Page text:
• $\begingroup$ Sorry, I was under the impression that you were interested in manifolds of pure states, so the answer treated only pure states. The complex projective space is the manifold of pure states of an $N+1$ level system; It is a $SU(N+1)$ orbit of a single density matrix of rank $1$. One possible parametrization of the full space of density matrices is a union of $SU(N+1)$ orbits through the set of diagonal density matrices. In this case, we need to complement the complex projective space with all the other orbits. In the full space, every density matrix will correspond to a single point... $\endgroup$ Commented Jun 6, 2019 at 11:55
  • $\begingroup$ This space is not a manifold, as it will have singularities whenever the density matrices change ranks, and it will not be a coherent state manifold. One place to read about this parametrization is in the book by Bengtsson and Życzkowski: Geometry of Quantum States: pdfs.semanticscholar.org/3f28/… section 8.5. They do not give an explicit parametrization, although. $\endgroup$ Commented Jun 6, 2019 at 11:59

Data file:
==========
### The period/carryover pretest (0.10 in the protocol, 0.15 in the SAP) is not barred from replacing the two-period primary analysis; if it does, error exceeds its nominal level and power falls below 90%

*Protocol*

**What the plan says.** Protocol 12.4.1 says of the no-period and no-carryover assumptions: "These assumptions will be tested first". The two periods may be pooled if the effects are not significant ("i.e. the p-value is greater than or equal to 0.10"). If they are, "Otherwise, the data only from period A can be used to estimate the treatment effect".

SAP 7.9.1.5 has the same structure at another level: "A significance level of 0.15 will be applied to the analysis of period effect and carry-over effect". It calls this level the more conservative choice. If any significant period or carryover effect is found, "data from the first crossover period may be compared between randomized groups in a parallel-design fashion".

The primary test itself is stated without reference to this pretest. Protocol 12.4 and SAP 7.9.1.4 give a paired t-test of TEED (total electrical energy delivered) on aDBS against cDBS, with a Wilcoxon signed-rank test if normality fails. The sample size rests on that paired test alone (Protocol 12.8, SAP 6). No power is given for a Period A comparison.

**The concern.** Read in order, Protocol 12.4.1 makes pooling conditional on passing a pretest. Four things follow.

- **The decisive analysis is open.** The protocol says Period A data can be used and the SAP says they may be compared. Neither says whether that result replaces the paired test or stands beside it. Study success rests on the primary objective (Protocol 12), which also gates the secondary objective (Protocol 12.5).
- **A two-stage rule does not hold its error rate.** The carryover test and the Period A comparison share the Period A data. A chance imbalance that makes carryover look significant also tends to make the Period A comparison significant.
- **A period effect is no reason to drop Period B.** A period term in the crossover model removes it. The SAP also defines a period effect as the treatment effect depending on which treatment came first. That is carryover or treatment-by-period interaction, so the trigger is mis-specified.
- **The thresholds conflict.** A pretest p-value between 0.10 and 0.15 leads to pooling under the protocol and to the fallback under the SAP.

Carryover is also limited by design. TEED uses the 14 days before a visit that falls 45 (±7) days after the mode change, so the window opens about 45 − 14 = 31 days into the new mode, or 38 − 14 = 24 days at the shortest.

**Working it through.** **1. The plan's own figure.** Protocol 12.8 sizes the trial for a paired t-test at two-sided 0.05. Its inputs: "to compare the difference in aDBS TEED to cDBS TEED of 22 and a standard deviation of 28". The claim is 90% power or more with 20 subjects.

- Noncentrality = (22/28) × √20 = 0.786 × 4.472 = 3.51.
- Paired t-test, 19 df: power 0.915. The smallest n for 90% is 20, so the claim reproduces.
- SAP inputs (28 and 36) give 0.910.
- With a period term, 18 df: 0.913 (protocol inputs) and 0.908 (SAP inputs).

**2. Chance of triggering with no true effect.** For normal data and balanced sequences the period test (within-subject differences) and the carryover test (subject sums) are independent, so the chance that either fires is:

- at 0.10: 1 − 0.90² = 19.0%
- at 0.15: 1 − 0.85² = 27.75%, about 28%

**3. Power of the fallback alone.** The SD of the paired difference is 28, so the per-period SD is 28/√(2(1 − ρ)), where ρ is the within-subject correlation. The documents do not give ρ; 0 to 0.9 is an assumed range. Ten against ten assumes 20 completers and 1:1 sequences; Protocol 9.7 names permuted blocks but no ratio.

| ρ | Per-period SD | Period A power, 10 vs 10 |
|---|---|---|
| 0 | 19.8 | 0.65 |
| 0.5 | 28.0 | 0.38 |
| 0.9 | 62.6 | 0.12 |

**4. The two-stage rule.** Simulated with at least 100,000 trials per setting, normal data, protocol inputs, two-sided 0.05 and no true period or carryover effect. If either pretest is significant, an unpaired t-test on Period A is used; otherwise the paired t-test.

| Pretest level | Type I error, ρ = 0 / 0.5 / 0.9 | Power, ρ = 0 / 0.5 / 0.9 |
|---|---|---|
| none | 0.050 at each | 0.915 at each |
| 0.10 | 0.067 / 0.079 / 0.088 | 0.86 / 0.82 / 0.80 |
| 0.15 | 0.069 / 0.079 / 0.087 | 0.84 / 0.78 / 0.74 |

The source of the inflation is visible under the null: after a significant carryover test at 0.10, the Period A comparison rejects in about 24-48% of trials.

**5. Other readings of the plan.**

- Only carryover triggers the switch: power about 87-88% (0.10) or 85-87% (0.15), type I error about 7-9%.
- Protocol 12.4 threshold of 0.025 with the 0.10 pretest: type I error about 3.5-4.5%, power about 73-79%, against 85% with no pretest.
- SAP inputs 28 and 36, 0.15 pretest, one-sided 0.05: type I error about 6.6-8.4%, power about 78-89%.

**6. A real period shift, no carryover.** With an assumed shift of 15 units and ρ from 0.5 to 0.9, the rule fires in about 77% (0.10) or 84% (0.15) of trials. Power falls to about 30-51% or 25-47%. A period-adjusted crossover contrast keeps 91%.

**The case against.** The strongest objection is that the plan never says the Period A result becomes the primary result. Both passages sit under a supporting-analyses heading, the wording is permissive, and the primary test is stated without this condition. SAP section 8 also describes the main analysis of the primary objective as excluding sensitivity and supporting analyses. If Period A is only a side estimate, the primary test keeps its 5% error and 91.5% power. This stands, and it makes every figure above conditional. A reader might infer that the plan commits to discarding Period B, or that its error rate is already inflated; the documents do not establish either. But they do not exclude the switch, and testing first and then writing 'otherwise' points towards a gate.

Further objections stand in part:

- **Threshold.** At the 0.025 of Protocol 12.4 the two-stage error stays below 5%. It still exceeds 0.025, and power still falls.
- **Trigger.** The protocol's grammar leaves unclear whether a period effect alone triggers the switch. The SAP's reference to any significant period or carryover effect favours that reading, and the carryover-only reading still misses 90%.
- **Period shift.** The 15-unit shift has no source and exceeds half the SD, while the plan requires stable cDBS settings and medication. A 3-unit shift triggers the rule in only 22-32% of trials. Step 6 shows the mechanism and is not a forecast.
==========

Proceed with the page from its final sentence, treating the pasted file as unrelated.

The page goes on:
• $\begingroup$ In the qutrit case, the orbit type of the mixed (but not maximally mixed) states will be the flag manifold $FL_2$, an explicit parametrization for it is given for example in equation (23) in the work by Daoud and Jellal: arxiv.org/abs/hep-th/0610157v2 . In any case, the sets corresponding to the orthonormal bases will appear only in the pure space subset, i.e., in the complex projective space. I can complement the answer with the construction of the full parametrization for the qutrit case, but it will require some writing to do. $\endgroup$ Commented Jun 6, 2019 at 11:59

This other answer already gave a nice proof that orthogonal bases are mapped into vectors $r_i$ such that $\sum_i r_i=0$. Here I'll work out explicitly the coordinates in a few cases, to show what kind of geometrical figure exactly comes out.

I'll consider in particular the computational basis in $d$ dimensions: $\{\lvert 1\rangle,...,\lvert d\rangle\}$. Any other orthonormal basis is just a rotation away from the computational basis anyway, so the geometrical features should be the same.

I'll consider the following standard basis of traceless Hermitians operators: $$Z^{(j)}\equiv\sqrt{\frac{d}{j(j+1)}}\left(\sum_{k=1}^j\lvert j\rangle\!\langle j\rvert-j\lvert j+1\rangle\!\langle j+1\rvert\right), \,\, j=1,...,d-1,$$ $$X^{(jk)}\equiv\sqrt{d/2}[\lvert j\rangle\!\langle k\rvert + \lvert k\rangle\!\langle j\rvert], \quad Y^{(jk)}\equiv i\sqrt{d/2}[\lvert j\rangle\!\langle k\rvert - \lvert k\rangle\!\langle j\rvert],\,\, j>k.$$